Today I am delighted to be host for When The Dead Come Calling by Helen Sedgwick as part of the Random Things Blog Tour.
A murder investigation unearths the brutal history of a village where long buried secrets threaten a small community
When psychotherapist Alexis Cosse is found murdered in the playground of the sleepy northern village of Burrowhead, the local police force set out to investigate. It’s not long before they uncover a maelstrom of racism, misogyny and homophobia.
But there’s worse to come. Shaken by the revelations and beginning to doubt her relationship with her husband Fergus, DI Georgie Strachan soon realizes that something very bad is lurking just below the surface. Meanwhile someone – or something – is hiding in the strange, haunted cave beneath the cliffs.
When The Dead Come Calling is a tense, atmospheric thriller which grips to the very last page.
This is one of those novels that is just a joy to read. Yes, the subject matter is dark and at times unnerving but before I go into that can I just say how much I loved Helen’s writing. She writes absolutely beautifully, visually building location, story and characters so skilfully that you actually feel you are there, watching over the shoulder as the terrifying events unfold.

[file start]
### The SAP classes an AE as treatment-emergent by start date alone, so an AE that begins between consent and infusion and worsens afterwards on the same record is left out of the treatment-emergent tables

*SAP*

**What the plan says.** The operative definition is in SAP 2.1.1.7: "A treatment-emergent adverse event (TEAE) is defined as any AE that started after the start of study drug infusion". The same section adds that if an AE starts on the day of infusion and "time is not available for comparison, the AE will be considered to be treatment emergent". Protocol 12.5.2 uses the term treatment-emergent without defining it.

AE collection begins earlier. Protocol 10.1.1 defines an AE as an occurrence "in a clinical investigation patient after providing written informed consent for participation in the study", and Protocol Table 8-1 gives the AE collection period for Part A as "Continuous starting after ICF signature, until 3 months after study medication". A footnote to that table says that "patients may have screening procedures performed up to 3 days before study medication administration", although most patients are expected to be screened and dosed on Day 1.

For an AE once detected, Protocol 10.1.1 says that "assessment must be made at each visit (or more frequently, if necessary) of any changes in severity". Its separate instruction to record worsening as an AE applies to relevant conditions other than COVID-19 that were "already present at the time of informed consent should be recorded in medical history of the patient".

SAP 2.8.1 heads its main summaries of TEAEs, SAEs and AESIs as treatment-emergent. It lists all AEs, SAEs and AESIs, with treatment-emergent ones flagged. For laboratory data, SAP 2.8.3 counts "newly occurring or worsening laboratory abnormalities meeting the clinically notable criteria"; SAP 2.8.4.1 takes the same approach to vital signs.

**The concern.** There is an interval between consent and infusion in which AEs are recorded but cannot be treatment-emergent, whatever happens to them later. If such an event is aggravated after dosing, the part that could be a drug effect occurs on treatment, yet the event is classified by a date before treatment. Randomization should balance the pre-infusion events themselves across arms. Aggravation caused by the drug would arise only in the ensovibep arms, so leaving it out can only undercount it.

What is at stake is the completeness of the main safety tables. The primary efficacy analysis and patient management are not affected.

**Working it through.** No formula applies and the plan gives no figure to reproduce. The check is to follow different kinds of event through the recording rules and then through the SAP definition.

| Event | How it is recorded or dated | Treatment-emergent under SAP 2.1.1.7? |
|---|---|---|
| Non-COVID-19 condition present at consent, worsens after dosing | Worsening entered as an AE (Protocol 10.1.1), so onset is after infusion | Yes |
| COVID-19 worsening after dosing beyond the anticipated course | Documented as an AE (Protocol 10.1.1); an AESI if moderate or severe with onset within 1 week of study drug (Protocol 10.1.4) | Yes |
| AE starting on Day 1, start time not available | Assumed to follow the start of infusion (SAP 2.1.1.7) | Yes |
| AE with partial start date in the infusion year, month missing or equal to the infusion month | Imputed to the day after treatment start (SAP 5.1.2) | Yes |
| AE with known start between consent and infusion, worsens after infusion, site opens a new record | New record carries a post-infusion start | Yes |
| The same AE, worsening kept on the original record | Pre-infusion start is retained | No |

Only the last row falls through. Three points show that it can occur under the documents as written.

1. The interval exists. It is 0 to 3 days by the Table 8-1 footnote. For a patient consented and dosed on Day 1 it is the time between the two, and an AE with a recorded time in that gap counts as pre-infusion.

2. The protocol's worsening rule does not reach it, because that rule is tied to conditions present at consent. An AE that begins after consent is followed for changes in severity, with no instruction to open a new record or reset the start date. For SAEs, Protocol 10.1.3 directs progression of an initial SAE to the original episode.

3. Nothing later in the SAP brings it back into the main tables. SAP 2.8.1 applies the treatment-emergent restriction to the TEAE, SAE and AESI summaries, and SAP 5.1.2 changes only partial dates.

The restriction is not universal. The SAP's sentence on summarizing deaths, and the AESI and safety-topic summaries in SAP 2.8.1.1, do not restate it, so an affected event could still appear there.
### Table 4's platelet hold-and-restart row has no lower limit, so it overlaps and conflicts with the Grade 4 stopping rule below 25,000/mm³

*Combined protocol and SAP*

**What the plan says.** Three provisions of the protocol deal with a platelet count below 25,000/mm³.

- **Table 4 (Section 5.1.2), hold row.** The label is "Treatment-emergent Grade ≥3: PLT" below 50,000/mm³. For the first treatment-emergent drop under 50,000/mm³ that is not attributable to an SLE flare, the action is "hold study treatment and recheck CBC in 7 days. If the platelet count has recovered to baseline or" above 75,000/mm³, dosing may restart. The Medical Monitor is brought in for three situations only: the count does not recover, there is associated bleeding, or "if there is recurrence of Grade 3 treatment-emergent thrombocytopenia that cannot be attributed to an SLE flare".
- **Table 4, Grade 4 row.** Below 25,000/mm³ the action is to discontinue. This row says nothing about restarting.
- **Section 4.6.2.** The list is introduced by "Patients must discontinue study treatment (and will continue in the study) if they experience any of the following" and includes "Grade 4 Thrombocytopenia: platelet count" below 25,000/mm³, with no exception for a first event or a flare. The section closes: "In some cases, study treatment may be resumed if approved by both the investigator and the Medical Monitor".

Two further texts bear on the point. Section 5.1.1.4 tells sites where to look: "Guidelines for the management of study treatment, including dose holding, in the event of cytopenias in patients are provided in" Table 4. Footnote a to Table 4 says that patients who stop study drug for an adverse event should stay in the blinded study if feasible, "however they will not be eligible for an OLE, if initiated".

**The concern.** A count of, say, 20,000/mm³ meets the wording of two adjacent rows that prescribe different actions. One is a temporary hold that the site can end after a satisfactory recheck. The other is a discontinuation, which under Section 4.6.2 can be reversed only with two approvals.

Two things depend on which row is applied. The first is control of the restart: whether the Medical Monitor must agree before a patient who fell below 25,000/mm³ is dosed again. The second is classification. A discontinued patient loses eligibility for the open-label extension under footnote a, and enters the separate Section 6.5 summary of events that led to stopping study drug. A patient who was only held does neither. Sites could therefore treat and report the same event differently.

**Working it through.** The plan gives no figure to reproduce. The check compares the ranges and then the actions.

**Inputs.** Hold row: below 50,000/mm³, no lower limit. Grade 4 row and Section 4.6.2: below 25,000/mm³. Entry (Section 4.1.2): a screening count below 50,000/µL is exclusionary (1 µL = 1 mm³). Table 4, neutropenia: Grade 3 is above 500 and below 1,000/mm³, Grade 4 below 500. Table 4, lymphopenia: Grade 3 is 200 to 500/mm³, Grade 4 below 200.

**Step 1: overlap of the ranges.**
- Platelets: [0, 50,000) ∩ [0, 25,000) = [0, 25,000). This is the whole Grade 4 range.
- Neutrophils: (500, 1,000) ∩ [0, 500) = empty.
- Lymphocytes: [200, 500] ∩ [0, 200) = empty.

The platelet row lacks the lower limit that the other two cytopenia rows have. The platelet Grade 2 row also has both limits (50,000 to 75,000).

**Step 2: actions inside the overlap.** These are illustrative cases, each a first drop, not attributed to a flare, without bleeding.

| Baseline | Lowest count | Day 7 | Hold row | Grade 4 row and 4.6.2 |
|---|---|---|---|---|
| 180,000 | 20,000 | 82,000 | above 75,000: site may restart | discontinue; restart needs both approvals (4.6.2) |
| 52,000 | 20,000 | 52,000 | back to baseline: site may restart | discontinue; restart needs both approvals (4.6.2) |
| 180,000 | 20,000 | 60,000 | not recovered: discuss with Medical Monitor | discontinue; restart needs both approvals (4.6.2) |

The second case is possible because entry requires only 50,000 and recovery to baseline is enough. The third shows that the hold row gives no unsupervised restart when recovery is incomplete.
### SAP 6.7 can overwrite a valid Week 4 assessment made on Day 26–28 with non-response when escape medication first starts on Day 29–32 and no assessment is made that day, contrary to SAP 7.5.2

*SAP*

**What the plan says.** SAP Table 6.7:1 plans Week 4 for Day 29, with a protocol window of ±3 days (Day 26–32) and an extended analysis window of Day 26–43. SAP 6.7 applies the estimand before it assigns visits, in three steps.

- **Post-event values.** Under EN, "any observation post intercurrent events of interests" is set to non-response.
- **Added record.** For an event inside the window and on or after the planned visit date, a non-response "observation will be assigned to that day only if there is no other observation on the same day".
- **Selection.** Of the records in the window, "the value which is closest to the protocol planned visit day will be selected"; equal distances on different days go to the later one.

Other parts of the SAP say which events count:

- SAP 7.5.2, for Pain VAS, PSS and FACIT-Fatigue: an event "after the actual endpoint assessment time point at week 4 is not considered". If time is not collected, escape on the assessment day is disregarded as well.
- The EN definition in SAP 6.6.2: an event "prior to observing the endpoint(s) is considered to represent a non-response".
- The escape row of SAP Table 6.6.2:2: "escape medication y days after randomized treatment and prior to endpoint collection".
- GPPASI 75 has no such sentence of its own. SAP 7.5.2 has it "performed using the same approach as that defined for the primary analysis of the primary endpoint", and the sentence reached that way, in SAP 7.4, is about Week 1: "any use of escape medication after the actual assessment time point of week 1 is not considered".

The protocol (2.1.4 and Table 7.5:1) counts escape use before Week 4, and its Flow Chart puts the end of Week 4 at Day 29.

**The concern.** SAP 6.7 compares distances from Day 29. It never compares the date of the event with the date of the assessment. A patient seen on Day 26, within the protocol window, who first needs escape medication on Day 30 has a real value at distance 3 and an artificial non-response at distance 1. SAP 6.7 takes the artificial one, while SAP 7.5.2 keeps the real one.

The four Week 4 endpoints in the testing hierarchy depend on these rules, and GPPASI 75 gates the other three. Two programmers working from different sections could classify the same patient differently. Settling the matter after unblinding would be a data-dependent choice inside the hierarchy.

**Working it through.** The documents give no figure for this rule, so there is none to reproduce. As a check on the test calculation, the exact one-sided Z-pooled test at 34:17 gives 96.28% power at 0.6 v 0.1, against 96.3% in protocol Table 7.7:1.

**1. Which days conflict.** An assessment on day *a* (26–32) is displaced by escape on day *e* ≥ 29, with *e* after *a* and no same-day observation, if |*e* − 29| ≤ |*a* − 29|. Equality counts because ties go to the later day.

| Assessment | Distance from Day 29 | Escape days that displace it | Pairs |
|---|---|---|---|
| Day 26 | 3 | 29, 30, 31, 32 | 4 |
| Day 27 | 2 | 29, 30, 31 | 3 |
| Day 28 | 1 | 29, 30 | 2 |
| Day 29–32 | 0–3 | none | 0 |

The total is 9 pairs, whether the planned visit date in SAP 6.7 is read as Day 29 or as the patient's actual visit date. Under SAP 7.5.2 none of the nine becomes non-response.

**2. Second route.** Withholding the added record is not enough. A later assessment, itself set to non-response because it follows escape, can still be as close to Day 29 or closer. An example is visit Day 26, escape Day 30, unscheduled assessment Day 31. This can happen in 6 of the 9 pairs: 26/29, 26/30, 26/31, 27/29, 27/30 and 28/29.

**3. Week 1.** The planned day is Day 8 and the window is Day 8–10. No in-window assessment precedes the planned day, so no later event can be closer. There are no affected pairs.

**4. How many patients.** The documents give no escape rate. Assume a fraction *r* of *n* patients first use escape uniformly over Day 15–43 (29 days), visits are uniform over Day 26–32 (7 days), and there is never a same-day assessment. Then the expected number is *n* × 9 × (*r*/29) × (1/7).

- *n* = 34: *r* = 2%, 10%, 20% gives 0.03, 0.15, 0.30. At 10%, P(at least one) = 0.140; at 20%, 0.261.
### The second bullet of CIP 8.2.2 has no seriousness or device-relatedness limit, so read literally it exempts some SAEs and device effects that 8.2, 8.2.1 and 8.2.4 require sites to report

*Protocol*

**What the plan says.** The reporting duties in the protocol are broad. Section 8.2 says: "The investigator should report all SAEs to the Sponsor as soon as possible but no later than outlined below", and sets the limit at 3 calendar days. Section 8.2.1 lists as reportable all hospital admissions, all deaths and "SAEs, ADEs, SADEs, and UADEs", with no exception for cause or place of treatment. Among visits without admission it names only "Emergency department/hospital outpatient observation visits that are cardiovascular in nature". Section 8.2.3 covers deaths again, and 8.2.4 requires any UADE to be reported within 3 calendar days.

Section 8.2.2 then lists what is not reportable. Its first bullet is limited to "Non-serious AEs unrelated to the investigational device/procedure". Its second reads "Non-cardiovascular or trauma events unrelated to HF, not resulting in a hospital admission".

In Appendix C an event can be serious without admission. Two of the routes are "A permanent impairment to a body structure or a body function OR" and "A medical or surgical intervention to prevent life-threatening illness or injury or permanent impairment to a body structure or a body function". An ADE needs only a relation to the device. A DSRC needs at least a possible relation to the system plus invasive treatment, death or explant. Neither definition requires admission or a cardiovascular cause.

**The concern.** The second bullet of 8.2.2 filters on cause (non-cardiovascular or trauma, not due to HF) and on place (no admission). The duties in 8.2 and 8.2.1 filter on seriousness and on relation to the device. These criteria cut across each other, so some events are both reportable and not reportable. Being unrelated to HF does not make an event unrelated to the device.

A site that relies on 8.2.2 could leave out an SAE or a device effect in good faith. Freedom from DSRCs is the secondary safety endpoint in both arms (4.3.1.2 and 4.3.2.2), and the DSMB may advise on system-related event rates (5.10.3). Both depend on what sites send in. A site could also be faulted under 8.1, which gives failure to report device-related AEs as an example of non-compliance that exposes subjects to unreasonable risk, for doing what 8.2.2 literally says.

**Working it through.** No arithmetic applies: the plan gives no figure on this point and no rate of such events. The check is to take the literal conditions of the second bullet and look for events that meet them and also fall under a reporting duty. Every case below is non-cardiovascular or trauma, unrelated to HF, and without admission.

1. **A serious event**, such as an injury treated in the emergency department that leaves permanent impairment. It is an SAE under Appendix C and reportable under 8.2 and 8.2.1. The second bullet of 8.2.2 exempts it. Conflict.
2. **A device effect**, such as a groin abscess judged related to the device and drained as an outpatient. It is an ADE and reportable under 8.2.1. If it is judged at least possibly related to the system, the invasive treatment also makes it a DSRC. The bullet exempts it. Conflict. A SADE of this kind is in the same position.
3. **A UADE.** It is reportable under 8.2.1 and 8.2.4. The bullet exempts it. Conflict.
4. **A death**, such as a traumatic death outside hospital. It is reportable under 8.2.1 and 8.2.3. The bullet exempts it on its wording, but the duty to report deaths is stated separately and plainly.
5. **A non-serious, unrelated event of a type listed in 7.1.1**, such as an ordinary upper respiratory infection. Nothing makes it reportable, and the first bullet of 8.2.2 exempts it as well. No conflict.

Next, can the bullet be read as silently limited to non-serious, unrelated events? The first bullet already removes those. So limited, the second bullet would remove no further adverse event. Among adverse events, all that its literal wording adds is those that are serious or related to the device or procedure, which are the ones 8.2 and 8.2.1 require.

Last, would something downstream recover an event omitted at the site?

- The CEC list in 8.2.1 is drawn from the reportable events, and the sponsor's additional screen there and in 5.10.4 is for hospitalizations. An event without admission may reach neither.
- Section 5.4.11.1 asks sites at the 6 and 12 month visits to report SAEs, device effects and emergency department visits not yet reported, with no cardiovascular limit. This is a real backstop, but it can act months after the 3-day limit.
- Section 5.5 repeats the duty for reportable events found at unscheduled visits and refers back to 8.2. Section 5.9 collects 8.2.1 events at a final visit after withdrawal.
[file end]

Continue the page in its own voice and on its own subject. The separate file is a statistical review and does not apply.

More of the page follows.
When discussing writing When The Dead Come Calling, Helen talks about false memory syndrome and I admit that I find it an intriguing subject. In this novel we discover a village paralysed by the past; an evil that has been lurking beneath the surface but refuses to be forgotten. Memories play a vital part of the plot and there are some things that just can’t be forgotten but, how real are the things we think happened, or does our memory play tricks on us?
Georgie Strachan is such a unique character. She has backstory and we do gradually learn much about her as the story progresses. I liked her very much. She was very, very human and to see such a caring, kind individual amongst such a dark story line was refreshing and created an amazing contrast, that I believe made this novel stand out. This is a great technique and really highlighted the atmosphere.